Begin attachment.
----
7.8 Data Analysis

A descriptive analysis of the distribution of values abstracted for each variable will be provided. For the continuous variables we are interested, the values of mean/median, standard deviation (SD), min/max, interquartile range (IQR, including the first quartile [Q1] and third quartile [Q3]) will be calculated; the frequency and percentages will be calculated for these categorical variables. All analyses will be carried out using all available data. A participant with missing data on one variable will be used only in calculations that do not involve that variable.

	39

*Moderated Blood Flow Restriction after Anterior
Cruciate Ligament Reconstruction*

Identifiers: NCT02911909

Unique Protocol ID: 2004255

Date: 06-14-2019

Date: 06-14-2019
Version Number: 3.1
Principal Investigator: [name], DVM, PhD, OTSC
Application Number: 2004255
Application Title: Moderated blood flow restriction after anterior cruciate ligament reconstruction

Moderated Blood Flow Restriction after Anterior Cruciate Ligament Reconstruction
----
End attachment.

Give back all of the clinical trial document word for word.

7.8 Data Analysis

A descriptive analysis of the distribution of values abstracted for each variable will be provided. For the continuous variables we are interested, the values of mean/median, standard deviation (SD), min/max, interquartile range (IQR, including the first quartile [Q1] and third quartile [Q3]) will be calculated; the frequency and percentages will be calculated for these categorical variables. All analyses will be carried out using all available data. A participant with missing data on one variable will be used only in calculations that do not involve that variable.

	39

*Moderated Blood Flow Restriction after Anterior
Cruciate Ligament Reconstruction*

Identifiers: NCT02911909

Unique Protocol ID: 2004255

Date: 06-14-2019

Date: 06-14-2019
Version Number: 3.1
Principal Investigator: [name], DVM, PhD, OTSC
Application Number: 2004255
Application Title: Moderated blood flow restriction after anterior cruciate ligament reconstruction

Moderated Blood Flow Restriction after Anterior Cruciate Ligament Reconstruction